"Enslave the liberty of but one human being and the liberties of the world are put in peril."
Born in Massachusetts in 1805, William Lloyd Garrison was an untiring reformer who worked for women’s right to vote, civil rights, and prohibition, but he is best know for his “fierce opposition to slavery.” He led the moral crusade for abolition of slavery in the Untied States. Garrison’s lifelong interest in human rights first found expression in the early 1830s through the issue of slavery. He established the New England Anti-Slavery Society in 1832, and the American Anti-Slavery Society in 1833, and popularized the need for immediate, as opposed to gradual, abolition of slavery.
He founded The Liberator, an antislavery newspaper, in 1831, and was its outspoken editor until the thirteenth Amendment abolished slavery in 1865. Though criticized heavily for his well-written editorial opinions, and imprisoned for a short time for these editorials, he refused to be silenced. When speaking in public gatherings, he was frequently heckled by proslavery interests in the North, and physical threats to his personal safety were common. In October of 1835, he was tied up and dragged through the streets of Boston with the threat of being lynched for his antislavery views. His preferred tactics of non-violence, and the moral persuasion of slaveholders concerning the sin of slavery were the keystones for a group of active and influential abolitionists centered in Boston.
Garrison’s view of the Constitution of the United States as a proslavery document alienated him from political activity, and from those abolitionist colleagues who saw office acquisition and legislation as a valuable route to the emancipation of slaves. Garrison refused to vote while the government sanctioned slavery. His opposition to political activity fostered a split in abolitionist ranks in 1840 which eventually led to the nomination of Abraham Lincoln for President in 1860 by those who favored political activity. Garrison did not support the Civil War until Lincoln announced the Emancipation Proclamation.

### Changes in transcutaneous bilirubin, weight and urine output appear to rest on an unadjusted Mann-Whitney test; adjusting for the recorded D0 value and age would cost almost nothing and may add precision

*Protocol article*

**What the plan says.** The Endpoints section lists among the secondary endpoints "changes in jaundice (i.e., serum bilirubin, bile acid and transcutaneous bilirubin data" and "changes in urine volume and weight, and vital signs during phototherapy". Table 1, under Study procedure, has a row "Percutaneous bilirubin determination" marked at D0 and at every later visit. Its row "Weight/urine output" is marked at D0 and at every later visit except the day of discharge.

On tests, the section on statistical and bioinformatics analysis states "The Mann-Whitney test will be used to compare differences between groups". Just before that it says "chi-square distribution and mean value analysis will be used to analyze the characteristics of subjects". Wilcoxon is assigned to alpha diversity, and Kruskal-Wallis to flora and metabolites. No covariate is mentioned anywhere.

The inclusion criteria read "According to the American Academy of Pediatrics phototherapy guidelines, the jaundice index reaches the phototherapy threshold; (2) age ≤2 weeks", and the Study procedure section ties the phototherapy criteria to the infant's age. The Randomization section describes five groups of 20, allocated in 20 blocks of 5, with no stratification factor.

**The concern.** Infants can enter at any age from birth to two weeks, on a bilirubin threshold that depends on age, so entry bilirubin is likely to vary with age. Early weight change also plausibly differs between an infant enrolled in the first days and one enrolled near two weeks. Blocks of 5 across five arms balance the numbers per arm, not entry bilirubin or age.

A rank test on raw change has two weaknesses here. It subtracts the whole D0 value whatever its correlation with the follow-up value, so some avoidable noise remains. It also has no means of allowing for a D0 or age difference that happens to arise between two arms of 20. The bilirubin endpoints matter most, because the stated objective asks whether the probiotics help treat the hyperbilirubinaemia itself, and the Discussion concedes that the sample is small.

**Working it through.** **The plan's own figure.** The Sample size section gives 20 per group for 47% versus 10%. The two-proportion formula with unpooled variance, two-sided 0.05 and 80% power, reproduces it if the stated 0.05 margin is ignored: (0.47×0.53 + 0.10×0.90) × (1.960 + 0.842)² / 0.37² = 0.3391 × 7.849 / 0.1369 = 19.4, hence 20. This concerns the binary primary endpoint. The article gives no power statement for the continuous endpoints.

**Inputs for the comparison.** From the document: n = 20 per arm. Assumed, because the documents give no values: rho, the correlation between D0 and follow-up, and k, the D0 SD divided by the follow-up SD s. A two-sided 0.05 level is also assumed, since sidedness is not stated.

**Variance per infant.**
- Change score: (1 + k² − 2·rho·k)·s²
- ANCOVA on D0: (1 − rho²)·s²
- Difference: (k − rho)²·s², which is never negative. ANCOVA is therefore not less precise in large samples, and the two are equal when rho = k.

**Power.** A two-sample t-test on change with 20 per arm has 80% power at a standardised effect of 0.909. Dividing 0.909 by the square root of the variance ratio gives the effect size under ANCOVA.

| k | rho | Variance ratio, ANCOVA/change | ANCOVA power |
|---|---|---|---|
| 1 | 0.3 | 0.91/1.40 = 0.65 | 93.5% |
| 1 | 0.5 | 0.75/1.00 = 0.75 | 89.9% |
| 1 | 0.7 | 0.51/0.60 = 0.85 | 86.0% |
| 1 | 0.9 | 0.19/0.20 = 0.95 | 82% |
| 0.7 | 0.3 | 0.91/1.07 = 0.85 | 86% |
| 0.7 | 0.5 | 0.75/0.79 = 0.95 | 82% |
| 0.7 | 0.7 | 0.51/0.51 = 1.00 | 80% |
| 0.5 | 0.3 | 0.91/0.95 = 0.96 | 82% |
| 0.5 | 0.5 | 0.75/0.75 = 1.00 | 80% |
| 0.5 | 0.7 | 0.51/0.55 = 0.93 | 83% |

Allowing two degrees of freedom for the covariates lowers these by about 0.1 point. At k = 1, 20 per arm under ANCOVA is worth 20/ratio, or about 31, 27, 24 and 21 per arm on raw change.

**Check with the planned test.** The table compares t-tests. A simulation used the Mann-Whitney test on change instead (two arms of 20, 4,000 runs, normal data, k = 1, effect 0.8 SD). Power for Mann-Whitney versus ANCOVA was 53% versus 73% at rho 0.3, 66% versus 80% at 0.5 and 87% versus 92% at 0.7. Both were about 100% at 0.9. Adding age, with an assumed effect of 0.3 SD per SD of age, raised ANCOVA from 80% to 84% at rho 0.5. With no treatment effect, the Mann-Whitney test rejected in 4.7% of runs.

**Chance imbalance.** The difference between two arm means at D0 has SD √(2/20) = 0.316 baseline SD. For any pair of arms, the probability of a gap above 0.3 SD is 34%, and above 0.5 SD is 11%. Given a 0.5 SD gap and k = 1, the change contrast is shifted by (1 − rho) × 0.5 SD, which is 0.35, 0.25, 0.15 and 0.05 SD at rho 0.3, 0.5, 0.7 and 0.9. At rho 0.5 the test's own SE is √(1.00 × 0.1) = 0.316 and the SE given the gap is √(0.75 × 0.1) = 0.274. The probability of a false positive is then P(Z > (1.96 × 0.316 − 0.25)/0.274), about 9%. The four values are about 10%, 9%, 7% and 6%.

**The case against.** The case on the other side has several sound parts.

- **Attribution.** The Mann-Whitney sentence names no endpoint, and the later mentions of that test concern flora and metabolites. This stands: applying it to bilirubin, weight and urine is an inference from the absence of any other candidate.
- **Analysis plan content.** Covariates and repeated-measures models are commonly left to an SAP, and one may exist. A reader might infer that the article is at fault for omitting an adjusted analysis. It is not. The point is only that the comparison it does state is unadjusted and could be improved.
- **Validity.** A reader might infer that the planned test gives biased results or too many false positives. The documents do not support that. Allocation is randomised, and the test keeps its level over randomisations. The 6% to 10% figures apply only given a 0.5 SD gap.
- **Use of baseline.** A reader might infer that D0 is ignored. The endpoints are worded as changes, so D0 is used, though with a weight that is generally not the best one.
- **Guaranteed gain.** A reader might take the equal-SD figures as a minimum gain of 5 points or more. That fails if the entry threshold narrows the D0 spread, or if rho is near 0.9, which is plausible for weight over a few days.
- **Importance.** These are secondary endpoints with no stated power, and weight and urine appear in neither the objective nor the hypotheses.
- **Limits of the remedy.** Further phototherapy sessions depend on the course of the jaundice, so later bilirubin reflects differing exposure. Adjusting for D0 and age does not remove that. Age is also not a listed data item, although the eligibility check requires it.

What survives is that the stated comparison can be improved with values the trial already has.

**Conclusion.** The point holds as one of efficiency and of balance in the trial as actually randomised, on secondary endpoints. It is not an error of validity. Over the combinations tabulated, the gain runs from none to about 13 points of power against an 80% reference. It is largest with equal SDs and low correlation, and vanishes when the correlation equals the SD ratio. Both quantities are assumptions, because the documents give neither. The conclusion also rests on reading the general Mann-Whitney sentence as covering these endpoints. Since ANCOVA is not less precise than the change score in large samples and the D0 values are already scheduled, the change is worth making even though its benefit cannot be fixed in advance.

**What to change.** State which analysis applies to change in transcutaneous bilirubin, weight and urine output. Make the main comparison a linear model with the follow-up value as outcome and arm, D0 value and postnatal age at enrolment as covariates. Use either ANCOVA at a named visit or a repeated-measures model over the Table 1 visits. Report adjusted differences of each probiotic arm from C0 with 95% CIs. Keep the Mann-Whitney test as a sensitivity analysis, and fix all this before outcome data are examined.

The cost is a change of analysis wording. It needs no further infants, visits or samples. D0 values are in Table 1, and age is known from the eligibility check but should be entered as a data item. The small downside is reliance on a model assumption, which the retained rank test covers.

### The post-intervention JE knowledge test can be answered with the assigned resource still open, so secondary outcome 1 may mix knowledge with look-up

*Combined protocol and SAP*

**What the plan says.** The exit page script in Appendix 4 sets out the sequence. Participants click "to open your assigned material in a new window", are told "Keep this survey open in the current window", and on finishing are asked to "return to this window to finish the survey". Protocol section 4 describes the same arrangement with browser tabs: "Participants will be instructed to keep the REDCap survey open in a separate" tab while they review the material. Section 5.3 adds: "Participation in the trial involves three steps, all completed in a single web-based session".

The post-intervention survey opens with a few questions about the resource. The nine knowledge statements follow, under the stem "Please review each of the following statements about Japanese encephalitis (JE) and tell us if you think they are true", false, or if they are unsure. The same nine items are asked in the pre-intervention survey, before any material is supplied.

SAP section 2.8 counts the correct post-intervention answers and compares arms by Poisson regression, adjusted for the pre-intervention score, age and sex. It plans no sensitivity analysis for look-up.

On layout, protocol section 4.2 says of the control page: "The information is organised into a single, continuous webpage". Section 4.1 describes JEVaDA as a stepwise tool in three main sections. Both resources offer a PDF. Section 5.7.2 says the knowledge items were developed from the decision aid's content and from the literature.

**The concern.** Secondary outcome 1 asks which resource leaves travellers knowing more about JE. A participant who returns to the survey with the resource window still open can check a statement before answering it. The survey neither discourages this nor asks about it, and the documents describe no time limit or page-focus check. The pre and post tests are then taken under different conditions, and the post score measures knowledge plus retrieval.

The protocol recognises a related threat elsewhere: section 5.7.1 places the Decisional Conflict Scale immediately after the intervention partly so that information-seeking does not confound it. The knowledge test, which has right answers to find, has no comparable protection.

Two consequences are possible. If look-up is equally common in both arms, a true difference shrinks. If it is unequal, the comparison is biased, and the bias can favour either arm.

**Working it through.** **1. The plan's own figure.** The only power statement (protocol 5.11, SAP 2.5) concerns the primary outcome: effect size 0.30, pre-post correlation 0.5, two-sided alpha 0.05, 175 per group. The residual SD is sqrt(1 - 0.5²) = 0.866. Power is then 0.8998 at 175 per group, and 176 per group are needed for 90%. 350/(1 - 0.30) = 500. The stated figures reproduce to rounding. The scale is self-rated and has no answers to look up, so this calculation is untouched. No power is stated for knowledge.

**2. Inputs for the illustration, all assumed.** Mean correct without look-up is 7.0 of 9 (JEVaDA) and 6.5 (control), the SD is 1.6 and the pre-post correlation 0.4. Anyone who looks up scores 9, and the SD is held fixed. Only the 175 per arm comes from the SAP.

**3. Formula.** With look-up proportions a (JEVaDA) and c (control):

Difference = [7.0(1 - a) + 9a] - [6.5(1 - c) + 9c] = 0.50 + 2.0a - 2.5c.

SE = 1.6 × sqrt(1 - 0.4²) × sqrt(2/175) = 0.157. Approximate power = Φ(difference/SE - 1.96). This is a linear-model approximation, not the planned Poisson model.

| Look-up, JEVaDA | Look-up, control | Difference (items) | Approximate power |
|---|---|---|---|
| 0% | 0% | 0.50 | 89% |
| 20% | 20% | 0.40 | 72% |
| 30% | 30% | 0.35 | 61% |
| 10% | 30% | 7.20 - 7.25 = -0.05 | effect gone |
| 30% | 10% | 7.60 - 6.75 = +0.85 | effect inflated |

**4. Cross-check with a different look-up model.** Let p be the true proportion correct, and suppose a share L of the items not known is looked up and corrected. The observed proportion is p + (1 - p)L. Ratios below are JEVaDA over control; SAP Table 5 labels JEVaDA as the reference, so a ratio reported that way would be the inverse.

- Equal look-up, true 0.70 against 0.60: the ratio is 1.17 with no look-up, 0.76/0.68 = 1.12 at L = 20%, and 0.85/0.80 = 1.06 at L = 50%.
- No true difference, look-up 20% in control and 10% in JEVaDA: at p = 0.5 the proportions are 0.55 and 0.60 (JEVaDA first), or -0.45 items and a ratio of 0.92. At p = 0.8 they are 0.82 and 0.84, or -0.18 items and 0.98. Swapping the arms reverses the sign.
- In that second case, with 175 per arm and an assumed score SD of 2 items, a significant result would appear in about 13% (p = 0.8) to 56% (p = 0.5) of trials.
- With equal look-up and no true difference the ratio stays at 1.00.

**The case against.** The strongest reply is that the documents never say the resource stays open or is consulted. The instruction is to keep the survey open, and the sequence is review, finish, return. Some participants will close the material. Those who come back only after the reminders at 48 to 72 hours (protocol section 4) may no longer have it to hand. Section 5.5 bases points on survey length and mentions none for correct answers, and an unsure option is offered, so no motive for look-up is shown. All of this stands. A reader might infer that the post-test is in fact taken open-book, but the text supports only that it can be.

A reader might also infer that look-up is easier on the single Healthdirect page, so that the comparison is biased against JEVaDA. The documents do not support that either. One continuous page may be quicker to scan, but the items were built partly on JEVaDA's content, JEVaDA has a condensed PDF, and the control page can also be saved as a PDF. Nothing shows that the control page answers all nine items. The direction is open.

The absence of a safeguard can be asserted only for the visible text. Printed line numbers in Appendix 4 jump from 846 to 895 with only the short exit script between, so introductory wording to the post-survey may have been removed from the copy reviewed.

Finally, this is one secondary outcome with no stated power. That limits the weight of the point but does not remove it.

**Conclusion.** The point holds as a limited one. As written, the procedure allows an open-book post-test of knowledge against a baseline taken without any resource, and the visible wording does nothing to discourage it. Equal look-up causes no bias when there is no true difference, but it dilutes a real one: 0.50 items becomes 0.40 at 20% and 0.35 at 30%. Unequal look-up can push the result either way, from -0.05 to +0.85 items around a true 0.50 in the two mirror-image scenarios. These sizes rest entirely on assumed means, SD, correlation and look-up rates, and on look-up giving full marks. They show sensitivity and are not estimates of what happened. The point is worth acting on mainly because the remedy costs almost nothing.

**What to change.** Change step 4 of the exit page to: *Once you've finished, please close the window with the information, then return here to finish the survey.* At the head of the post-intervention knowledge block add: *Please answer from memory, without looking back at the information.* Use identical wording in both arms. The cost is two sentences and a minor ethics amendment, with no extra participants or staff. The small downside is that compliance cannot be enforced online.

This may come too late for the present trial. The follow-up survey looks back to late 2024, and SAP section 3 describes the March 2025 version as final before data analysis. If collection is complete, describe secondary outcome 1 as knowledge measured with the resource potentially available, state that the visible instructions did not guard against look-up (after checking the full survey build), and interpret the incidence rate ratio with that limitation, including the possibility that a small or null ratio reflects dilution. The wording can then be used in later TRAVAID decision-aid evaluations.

It was Garrison who discovered the young and newly escaped slave Frederick Douglass in Massachusetts in 1841, and encouraged Douglass to speak and share his experiences.
It was Douglass who pointed out in 1874, that the continued discrimination against African-Americans following emancipation reflected the lack of moral commitment on the part of most Americans to the process of achieving equality among the races – a fact which exonerated Garrison’s long-term emphasis on the need for moral persuasion of the public mind before equality between the races could be achieved.
William Lloyd Garrison Papers Boston Public Library
William Lloyd Garrison Papers Massachusetts Historical Society
The Liberator Files
Images of William Lloyd Garrison
Archer, Jules. Angry Abolitionist: William Lloyd Garrison. New York: J. Messner, 1969. For younger readers.
Kraditor, Aileen S. Means and Ends in American Abolitionism: Garrison and His Critics on Strategy and Tactics, 1834-1850. New York: Pantheon Books, 1969.
Mayer, Henry. All on Fire: William Lloyd Garrison and the Abolition of Slavery. New York: St. Martin's Press, 1998.
Thomas, John L. The Liberator: William Lloyd Garrison, a Biography. Boston: Little, Brown, 1963.
Thomas, William David. William Lloyd Garrison: A Radical Voice Against Slavery. Crabtree Publishing Company, 2009.